The team also explains that too much focus on technology can be counterproductive. In many areas, particular attention is given to fostering technological solutions, such as smart homes and smart cities: “These can be single-sided, or even counterproductive if the overall material and energy footprint (e.g. of synthetic insulation material or a smart home device) turns out to be higher than its actual effects,” Hild explains.
Next steps: researching the finance perspective
The team is still processing findings from the CIRCULAR project, and has recently launched a consecutive project, AltFin, also supported by the FNR. Together with colleagues from the Luxembourg Institute of Socio-Economic Research (LISER), the researchers are studying the crucial nexus between the financial industry – and its attempts to become more sustainable – as well as the financing demand of Circular Economy-related activities.
“We are currently preparing regional case studies in France (Paris & Région Hauts de France), Germany (Frankfurt/Main & Saxony), and Luxembourg (the financial centre & the country as a whole). We want to find out how ‘green finance’ initiatives can serve the needs of the ‘real economy’, here different types of Circular Economy initiatives in the corporate and the community sector,” Prof Schulz explains.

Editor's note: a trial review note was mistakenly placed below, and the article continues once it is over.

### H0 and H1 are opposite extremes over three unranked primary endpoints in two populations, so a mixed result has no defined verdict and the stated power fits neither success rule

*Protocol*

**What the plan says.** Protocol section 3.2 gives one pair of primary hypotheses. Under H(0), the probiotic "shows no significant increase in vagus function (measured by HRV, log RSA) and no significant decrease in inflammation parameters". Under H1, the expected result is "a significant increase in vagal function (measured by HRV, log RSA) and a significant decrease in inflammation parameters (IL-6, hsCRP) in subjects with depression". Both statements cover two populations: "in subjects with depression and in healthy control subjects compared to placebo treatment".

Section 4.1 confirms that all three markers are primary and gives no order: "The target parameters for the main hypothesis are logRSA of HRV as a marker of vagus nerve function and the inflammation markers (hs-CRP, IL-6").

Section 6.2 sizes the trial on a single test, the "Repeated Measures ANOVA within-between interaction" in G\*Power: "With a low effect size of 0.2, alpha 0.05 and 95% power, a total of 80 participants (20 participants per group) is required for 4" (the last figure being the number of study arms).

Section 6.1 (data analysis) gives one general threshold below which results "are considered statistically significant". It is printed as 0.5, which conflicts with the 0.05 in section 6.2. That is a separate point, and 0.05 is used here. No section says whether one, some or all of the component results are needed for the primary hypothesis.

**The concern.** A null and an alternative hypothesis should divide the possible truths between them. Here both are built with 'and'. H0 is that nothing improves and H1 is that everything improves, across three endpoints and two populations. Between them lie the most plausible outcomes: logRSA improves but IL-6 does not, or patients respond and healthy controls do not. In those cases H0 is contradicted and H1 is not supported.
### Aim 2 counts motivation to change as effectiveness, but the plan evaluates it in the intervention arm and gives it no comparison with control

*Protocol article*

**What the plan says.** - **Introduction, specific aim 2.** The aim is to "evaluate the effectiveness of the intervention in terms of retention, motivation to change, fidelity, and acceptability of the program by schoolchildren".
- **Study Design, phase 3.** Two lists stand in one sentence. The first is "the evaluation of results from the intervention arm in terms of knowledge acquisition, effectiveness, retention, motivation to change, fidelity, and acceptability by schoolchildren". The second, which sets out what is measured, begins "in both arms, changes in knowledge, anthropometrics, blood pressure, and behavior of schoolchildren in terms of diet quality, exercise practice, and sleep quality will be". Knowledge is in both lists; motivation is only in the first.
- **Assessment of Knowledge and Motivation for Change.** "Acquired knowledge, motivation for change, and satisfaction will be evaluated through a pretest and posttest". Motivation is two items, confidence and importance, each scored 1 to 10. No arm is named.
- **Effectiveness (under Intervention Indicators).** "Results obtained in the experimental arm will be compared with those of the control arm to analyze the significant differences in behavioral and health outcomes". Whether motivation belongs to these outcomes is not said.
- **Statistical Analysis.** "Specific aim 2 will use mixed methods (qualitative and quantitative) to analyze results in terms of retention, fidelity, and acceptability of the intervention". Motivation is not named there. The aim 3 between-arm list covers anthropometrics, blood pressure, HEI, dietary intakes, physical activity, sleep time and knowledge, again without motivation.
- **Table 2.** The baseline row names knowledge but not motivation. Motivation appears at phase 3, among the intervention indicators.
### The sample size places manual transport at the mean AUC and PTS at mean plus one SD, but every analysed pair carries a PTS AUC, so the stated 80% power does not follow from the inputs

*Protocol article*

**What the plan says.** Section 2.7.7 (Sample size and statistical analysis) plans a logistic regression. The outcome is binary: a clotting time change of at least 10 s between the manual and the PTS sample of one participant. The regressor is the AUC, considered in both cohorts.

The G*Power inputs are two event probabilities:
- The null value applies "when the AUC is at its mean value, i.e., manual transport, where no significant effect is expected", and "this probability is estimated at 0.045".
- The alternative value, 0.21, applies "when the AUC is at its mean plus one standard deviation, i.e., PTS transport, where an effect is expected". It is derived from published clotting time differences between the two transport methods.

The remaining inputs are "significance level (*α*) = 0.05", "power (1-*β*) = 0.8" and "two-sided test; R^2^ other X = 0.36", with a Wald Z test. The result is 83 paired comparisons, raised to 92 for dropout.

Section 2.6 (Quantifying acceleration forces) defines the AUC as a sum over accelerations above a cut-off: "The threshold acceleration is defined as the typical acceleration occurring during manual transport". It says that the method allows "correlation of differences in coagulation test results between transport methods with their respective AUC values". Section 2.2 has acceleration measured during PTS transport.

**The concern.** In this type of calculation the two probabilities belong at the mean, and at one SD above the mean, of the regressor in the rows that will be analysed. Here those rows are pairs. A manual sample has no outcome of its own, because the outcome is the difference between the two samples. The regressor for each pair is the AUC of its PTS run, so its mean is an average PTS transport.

Sharing insights for maximum impact
To maximise the impact of their research, the team tries to share their insights with policy makers, entrepreneurs, business associations and community initiatives in Sweden and Luxembourg, through focused workshops, bilateral meetings, public conference presentations, social media as well as through publications targeting a wider audience.
“Members of the project team are in steering committees of Circular Economy related projects, participate in strategic consultation processes (e.g. the current ‘Luxembourg in Transition’ project launched by the Ministry of Energy and Spatial Planning) and are frequently asked to give advice to new initiatives in the public and private sector,” Prof Schulz concludes.